I found Of Mice and Men by John Steinbeck, a difficult book to read. The language was very detailed and the speech was lazy as they left out letters, "You can't keep a job and you lose me ever' job I get. Jus' keep me shovin' all over the country all the time. An' that ain't the worst. However, by the end of the book I understood the language used and I actually read the book again and picked up a lot of things I first missed.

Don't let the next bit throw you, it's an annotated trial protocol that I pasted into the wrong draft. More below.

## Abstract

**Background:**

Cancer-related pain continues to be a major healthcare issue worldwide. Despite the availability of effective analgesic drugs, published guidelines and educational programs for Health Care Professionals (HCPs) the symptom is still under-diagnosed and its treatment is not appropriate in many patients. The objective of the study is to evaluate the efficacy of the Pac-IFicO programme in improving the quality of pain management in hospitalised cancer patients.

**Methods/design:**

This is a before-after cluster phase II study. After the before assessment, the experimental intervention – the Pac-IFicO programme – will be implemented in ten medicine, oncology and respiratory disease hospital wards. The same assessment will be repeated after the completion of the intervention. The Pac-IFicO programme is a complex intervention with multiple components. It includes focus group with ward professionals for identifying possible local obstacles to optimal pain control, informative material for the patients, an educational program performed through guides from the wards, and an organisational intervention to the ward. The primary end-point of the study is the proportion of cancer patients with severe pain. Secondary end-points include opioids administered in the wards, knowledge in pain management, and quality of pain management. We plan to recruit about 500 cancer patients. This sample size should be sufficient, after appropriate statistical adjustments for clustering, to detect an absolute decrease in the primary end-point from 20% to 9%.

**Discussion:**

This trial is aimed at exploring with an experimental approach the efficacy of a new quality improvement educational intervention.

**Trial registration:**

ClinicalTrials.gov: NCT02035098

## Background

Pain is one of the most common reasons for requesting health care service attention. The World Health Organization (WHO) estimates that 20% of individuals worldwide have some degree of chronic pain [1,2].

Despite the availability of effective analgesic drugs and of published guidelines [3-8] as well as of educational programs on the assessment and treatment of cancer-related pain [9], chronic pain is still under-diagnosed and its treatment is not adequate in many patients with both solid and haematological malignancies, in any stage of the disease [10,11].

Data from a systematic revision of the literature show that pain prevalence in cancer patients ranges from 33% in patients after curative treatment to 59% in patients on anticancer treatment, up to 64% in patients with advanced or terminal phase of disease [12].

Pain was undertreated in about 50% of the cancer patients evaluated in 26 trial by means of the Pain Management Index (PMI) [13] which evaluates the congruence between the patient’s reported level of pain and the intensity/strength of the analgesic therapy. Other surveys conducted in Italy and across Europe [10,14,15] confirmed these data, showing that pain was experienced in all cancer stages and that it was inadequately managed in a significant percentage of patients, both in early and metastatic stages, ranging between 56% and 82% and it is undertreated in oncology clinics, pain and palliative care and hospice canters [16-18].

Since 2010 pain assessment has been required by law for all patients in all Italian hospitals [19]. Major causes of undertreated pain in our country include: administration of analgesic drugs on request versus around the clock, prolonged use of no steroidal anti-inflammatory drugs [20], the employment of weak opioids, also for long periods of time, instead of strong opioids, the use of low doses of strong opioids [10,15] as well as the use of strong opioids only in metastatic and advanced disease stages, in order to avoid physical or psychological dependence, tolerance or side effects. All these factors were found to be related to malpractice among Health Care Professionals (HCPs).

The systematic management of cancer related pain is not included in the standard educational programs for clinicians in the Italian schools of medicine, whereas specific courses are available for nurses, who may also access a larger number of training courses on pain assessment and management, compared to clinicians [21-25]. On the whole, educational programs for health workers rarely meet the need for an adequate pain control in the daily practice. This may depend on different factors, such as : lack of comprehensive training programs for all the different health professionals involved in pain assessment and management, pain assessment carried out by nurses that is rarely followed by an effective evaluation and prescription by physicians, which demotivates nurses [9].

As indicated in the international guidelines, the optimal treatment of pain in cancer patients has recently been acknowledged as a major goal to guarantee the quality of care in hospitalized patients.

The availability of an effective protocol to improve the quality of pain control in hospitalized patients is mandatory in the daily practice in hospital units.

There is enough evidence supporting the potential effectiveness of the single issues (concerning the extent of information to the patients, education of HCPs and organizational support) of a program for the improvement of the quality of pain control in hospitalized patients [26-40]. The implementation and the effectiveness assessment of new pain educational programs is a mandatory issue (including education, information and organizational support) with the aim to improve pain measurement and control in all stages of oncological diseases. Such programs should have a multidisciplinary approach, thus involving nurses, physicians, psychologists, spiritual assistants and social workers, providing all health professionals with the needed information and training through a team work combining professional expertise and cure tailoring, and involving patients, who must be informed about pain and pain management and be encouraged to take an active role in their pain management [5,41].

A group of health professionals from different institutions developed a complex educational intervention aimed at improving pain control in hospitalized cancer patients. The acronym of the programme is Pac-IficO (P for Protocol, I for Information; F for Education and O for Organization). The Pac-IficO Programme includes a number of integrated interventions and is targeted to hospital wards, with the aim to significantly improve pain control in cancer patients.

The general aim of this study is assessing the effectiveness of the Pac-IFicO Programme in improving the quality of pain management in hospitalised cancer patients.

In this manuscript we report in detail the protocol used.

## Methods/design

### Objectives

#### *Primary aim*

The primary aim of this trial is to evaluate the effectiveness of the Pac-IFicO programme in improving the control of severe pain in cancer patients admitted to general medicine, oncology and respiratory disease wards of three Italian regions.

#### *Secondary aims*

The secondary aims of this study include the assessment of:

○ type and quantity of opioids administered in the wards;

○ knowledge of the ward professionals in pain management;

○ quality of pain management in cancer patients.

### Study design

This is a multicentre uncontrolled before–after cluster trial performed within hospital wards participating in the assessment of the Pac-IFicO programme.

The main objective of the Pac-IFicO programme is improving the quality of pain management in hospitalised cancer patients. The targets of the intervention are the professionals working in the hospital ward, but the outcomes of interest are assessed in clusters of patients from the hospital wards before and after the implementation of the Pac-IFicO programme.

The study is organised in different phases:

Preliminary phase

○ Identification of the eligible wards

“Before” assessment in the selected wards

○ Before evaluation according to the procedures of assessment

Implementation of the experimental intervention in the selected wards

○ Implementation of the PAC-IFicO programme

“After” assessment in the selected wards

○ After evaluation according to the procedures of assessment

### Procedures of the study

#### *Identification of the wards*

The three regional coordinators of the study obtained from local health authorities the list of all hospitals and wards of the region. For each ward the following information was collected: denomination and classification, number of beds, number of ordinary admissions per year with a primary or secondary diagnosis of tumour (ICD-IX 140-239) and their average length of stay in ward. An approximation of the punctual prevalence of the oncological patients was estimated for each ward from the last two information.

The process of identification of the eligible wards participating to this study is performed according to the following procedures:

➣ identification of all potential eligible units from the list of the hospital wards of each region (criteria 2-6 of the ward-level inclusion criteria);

I was curious about the origins of the title and discovered it was from a line in a Scottish poem-
"The best laid schemes o' mice an ˜men
I think this means that no matter how well we plan something, sometimes those plans will be just dreams and never become reality, or worse, they could go terribly wrong. I think this is used in the story referring to George and Lennie's dream of owning a farm.
This dream made George and Lennie's friendship stronger but I think deep down George knew it was only a dream that would never eventuate. "-I think I knowed from the very first. I think I knowed we'